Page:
The term “liberated information” may sound like it was taken from a science fiction novel, but to General Electric’s (NYSE:GE) Earl Jones, it’s a means to improve access and quality to healthcare while at the same time making it cheaper. Jones is the vice president and general manager of the eHealth division of GE Healthcare, overseeing the development of information technology platforms that customers ranging from small doctors’ offices to state governments are implementing into their everyday operations.
Jones believes healthcare IT can change the model for care by eliminating information “silos.” Though though he says that the systemic problems of the fee-for-service model in the U.S. are hard to fix, liberating information can fundamentally change healthcare.
“One of the other very important issues that is driving dysfunction in healthcare today is the lack of information transparency. It’s the old adage, you can’t manage what you can’t measure. The lack of information transparency gives what I like to call a best efforts healthcare system … if you can’t measure the outcome of your efforts, all you’re doing is trying really hard. It’s not a performance-based healthcare system.”
Jones describes GE as an infrastructure company. Prior to being tapped for the company’s health IT segment, he was global commercial leader for GE’s water & process technologies division, which develops tools to treat water for millions of people to use and drink. His new role is somewhat analogous to his previous one, in that the products he works with are designed to help entire populations, but healthcare IT involves much more nuanced and nascent policies that have dominated headlines for the last two years.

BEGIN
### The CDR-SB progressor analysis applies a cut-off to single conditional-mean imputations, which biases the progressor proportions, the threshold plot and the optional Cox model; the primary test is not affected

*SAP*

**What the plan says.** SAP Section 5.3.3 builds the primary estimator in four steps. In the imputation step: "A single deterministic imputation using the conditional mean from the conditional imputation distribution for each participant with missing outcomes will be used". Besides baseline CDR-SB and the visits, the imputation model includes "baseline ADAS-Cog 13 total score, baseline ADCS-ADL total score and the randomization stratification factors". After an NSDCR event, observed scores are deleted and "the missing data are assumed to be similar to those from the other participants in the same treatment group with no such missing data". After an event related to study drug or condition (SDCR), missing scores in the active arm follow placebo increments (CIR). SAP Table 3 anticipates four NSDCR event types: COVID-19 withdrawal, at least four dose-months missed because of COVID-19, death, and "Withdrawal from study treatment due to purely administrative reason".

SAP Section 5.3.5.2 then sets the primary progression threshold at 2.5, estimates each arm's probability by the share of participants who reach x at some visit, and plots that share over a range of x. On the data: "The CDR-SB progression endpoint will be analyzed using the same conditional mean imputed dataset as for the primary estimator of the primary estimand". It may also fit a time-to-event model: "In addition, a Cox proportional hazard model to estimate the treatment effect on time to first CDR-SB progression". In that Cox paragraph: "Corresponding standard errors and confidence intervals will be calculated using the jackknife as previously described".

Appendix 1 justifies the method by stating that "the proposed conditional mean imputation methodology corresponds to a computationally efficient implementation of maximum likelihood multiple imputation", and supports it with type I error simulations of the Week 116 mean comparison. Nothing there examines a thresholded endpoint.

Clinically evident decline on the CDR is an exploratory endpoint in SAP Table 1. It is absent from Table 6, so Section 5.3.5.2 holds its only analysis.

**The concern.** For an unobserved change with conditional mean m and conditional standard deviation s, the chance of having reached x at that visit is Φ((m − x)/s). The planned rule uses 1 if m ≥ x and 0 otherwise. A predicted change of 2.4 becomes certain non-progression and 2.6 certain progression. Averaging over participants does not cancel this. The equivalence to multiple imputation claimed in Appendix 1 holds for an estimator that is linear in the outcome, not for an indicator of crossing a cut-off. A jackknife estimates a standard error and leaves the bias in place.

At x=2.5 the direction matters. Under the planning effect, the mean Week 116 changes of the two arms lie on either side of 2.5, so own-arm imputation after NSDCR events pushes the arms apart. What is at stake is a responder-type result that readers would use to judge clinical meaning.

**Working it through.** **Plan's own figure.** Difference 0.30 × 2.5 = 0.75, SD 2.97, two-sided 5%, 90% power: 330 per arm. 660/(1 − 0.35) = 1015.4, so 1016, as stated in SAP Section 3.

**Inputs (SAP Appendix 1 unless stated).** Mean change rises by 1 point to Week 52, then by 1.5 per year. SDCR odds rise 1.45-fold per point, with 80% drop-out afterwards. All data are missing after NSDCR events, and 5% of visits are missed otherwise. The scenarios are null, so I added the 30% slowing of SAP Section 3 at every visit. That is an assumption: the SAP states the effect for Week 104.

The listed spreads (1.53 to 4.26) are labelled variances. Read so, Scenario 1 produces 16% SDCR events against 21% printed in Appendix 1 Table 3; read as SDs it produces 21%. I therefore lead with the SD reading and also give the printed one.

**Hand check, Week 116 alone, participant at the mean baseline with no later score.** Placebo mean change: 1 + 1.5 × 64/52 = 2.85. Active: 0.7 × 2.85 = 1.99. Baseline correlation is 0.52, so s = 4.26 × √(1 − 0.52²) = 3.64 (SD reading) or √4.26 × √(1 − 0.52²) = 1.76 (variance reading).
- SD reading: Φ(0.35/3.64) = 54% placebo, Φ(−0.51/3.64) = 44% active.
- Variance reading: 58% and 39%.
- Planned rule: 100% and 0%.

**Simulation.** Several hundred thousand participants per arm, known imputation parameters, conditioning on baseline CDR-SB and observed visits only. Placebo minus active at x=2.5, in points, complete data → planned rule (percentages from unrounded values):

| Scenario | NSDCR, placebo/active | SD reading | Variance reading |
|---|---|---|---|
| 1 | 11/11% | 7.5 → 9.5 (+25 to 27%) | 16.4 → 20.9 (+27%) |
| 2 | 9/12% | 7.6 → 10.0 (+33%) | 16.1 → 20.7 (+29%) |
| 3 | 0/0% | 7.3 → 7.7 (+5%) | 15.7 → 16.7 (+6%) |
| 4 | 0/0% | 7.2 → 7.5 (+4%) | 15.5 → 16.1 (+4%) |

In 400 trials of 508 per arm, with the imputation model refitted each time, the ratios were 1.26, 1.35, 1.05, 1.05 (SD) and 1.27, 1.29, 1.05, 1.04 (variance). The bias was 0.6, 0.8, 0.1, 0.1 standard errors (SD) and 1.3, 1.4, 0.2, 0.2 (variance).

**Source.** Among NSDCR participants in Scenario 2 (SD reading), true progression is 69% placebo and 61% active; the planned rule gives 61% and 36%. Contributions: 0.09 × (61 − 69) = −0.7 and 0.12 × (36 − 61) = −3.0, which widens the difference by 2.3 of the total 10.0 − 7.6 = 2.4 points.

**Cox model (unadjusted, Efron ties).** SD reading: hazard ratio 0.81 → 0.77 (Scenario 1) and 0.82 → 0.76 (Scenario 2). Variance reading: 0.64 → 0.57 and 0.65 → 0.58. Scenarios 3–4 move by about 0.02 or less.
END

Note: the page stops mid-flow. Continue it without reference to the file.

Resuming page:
The political issues that businesses in the healthcare IT sector must contend with won’t be going away any time soon, but aside from the explosive topic of paying for changes to healthcare, there are also issues of privacy and system interoperability. For privacy, Jones told MassDevice that managing consent for the digitization of a patient’s health records is harder than proving that a system is safe and secure. The standards with which healthcare IT is developed are also hardly set in stone. Washington’s healthcare IT czar Dr. David Blumenthal recently told room full of hospital and medical center executives in Boston that there is a raging debate over competition vs. standards within healthcare IT development circles.
Jones’ division has had success in implementing and launching health information exchanges and electronic medical records and can boast large clients such as Vermont Information Technology Leaders, Geisinger and Boston Medical Center. GE Healthcare is also in the process of investing $90 million in its eHealth products.
MassDevice spoke with Jones recently, who delved into a helpful taxonomy of eHealth products (such as electronic medical records, designed for doctors’ offices, to healthcare information exchanges, which can handle entire geographical areas) before getting into the politics of healthcare IT and how information transparency might help control the cost of healthcare while improving quality.
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